"Would you like green tea?" The question from the Labour MP for Pontypridd is unexpected. But green tea has become Kim Howels' beverage of choice since he took over as minister of state responsible for the Middle East, Afghanistan and South Asia last year. "I used to drink gallons of black tea," he admits, gripping his trademark mug.
Kim Howells knows all about hot water. He lands in it frequently. Most recently, he made the headlines by admitting that he was the minister who had allowed a registered sex offender to work as a PE teacher, amid the political furore swirling around Ruth Kely, the Education Secretary.
He courted controversy when he was consumer affairs minister in 2001 by describing the Royal Family as "a bit bonkers" and he dismissed the Turner Prize entries as "conceptual bullshit" during his time as culture minister in 2002.
Now, as Foreign Office minister, he has turned on critics of the Government's policy of returning terror suspects from Britain to countries in the Middle East with a record of torture.
He admits he was previously "a great sceptic". Now, he advocates the pursuit of "no-torture" agreements with states such as Libya and Jordan with all the fervour of a convert.
He is particularly incensed by "a very well known human rights organisation in this country" which approached a Jordanian human rights group contacted by Britain to help monitor individual cases. "It was incomprehensible really. It's as if they don't want us to succeed in this and they'll use any tactic to prevent us from doing it," he says.
Claudio Cordone, Amnesty International's senior legal policy adviser, said his organisation had invited a Jordanian non- governmental organisation to a meeting of human rights groups in Beirut last month which agreed that "flawed deals on detainee transfers should be rejected". Mr Cordone said British government policy put local groups in an invidious position. "Everybody had very strong views against this, including NGOs who had been approached by the UK and declined. We share their concern that the focus is not on systemic changes, but on an ad hoc arrangements for a limited number of detainees coming from the UK."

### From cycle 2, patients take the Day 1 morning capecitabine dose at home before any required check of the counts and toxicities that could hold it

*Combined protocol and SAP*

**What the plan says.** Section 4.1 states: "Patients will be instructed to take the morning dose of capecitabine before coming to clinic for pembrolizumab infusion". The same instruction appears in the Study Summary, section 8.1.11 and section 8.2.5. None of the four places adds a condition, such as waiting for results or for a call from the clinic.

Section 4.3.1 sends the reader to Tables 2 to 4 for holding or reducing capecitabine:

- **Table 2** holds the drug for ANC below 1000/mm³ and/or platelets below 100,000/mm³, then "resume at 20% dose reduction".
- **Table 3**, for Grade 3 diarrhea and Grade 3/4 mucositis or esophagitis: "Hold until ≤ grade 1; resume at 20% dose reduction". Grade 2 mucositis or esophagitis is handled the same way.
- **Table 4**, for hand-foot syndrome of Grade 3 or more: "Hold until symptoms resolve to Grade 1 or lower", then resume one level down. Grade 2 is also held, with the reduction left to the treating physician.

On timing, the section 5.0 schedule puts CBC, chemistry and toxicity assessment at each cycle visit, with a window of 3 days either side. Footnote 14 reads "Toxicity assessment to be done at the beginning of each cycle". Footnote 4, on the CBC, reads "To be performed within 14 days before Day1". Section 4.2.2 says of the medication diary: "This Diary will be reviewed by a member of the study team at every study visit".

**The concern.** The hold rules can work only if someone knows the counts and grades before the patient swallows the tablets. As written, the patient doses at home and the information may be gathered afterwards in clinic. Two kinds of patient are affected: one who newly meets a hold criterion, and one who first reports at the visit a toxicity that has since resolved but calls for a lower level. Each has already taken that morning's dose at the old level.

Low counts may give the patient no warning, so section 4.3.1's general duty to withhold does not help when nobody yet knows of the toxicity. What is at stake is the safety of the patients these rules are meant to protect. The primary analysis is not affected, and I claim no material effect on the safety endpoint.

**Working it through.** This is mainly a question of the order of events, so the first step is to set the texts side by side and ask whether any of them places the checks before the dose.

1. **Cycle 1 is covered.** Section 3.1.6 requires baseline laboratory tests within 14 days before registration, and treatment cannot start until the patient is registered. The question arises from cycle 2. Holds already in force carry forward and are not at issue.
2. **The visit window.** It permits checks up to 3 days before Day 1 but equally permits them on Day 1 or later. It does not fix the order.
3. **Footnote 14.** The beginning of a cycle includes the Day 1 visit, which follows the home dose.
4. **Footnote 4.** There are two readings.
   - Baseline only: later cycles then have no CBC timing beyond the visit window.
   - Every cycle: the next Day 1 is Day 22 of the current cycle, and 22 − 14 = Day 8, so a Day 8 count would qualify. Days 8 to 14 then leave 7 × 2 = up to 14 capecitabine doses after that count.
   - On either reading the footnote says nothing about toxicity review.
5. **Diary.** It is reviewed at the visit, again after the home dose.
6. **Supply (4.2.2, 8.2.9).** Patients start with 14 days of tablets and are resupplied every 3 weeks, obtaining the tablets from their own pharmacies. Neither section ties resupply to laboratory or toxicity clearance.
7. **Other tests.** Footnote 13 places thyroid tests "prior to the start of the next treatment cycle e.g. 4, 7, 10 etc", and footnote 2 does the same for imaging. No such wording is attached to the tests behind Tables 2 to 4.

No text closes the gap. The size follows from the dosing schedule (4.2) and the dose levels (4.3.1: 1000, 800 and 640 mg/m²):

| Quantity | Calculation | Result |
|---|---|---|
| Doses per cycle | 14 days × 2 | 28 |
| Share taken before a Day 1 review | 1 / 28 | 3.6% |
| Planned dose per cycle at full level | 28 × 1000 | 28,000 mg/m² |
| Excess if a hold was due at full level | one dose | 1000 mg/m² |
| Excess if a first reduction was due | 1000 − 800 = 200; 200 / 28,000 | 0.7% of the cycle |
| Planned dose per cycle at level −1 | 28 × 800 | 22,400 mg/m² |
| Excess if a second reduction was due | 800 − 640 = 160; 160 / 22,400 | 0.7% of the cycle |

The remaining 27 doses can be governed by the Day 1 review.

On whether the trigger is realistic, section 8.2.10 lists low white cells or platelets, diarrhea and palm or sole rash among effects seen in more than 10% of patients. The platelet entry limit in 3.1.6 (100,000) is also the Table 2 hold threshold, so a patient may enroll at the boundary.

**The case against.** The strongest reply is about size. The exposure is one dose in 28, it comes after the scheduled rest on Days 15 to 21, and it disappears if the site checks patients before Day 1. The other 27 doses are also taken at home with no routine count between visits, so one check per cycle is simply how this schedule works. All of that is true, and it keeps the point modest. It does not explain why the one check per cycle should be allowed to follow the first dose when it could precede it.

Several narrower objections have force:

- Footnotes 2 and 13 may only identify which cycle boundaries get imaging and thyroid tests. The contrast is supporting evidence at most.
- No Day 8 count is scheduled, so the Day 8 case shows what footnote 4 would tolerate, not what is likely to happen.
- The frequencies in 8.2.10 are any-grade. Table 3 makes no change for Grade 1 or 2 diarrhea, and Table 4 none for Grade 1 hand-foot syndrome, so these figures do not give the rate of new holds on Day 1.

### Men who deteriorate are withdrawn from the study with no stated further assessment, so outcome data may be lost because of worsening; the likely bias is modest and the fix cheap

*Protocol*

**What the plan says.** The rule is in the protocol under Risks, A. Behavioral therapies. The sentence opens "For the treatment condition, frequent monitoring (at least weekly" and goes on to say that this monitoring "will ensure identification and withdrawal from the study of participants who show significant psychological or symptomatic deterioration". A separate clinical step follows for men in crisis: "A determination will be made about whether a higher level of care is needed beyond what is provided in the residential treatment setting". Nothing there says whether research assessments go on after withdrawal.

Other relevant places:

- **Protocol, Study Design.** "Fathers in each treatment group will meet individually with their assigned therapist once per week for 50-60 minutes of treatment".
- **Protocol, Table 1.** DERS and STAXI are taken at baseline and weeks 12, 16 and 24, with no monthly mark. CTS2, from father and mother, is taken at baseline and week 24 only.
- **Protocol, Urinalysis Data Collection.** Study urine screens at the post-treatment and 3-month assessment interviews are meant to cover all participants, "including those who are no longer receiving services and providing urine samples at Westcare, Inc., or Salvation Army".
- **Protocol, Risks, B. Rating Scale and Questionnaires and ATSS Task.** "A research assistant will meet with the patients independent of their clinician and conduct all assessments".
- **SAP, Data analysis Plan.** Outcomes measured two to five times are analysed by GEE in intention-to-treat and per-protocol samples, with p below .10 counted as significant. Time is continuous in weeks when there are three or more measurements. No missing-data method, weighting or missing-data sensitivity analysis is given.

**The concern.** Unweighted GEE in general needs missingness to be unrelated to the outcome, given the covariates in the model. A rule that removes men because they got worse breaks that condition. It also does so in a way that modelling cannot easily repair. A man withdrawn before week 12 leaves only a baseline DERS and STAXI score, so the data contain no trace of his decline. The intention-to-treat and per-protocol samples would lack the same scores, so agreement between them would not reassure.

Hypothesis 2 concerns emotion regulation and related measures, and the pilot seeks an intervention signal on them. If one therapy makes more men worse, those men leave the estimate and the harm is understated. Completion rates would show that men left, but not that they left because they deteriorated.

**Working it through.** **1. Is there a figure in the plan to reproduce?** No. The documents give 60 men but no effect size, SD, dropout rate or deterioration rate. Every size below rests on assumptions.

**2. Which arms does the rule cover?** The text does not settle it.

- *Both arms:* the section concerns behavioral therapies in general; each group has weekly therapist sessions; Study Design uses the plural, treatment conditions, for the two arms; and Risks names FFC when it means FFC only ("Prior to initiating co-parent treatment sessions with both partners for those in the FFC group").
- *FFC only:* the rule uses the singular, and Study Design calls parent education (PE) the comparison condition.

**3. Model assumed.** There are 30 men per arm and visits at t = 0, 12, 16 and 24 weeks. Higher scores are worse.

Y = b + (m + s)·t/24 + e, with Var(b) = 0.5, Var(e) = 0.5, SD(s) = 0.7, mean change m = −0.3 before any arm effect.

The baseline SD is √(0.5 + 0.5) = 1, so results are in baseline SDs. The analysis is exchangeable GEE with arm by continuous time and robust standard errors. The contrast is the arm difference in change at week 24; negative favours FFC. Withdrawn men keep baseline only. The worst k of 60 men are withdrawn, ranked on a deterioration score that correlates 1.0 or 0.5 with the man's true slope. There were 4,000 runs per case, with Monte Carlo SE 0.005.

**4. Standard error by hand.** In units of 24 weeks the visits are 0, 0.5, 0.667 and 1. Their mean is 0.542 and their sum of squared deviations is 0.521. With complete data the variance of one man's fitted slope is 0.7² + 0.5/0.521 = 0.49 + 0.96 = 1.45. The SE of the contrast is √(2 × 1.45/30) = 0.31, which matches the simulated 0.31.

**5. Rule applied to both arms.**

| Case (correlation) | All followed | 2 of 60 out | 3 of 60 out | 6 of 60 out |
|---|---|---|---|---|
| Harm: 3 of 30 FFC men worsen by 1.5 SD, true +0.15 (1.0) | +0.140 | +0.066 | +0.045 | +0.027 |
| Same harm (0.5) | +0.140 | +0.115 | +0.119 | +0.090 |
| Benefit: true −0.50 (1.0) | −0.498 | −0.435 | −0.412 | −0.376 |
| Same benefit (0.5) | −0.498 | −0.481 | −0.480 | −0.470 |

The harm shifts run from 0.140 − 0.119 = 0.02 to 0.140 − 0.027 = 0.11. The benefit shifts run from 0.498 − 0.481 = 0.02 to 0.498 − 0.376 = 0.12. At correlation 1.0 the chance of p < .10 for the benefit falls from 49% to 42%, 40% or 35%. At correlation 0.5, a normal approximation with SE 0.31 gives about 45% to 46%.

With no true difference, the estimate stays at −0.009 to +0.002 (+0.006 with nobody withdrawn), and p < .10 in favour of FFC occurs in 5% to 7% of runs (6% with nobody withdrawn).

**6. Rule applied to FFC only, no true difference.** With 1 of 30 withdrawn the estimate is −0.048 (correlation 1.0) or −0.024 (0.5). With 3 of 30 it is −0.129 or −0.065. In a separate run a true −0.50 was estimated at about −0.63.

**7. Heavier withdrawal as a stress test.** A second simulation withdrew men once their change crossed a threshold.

Although Mr Howells has the reputation of being a man who speaks his mind, he is discreet on the debate over sex offenders in schools. Asked why he waited so long before volunteering that he was the duty minister who had cleared Paul Reeve, he just repeats the terms of the official statement he issued last month. He is the key minister reporting to Jack Straw on the "hot-button" foreign policy issues of the day. He does Iran, Iraq, Israel and the Palestinians. He does Afghanistan. He does counter-narcotics, counter-terrorism and counter-proliferation. He does Britain's relations with the Muslim community - on Thursday, he will be in Manchester as part of the Foreign Office's outreach policy, helping to try to extinguish the flames ignited by the Danish cartoons satirising the Prophet Mohamed. Last - and probably least - he does the UN.
Right now, his mind is on Afghanistan after taking part in an international conference in London last week which raised $10.5bn (pounds 6bn) from donors for reconstructing the country over the next five years. He passionately believes in assisting President Hamid Karzai to create a "new Afghanistan" and defends the deployment in May of more than 3,000 British troops in the southern province of Helmand.
He denies suggestions that Britain faces a "second Iraq" in Afghanistan, where troops are likely to face fierce resistance from the resurgent forces of the Taliban, al-Qa'ida and the drugs barons. Suicide bombings have been on the increase and the biggest battle in months between US and Afghan forces against un-surgents erupted in Helmand last week. "I don't think this is Basra or southern Iraq. I think there's been a tremendous amount of predeployment hype about what it's like. …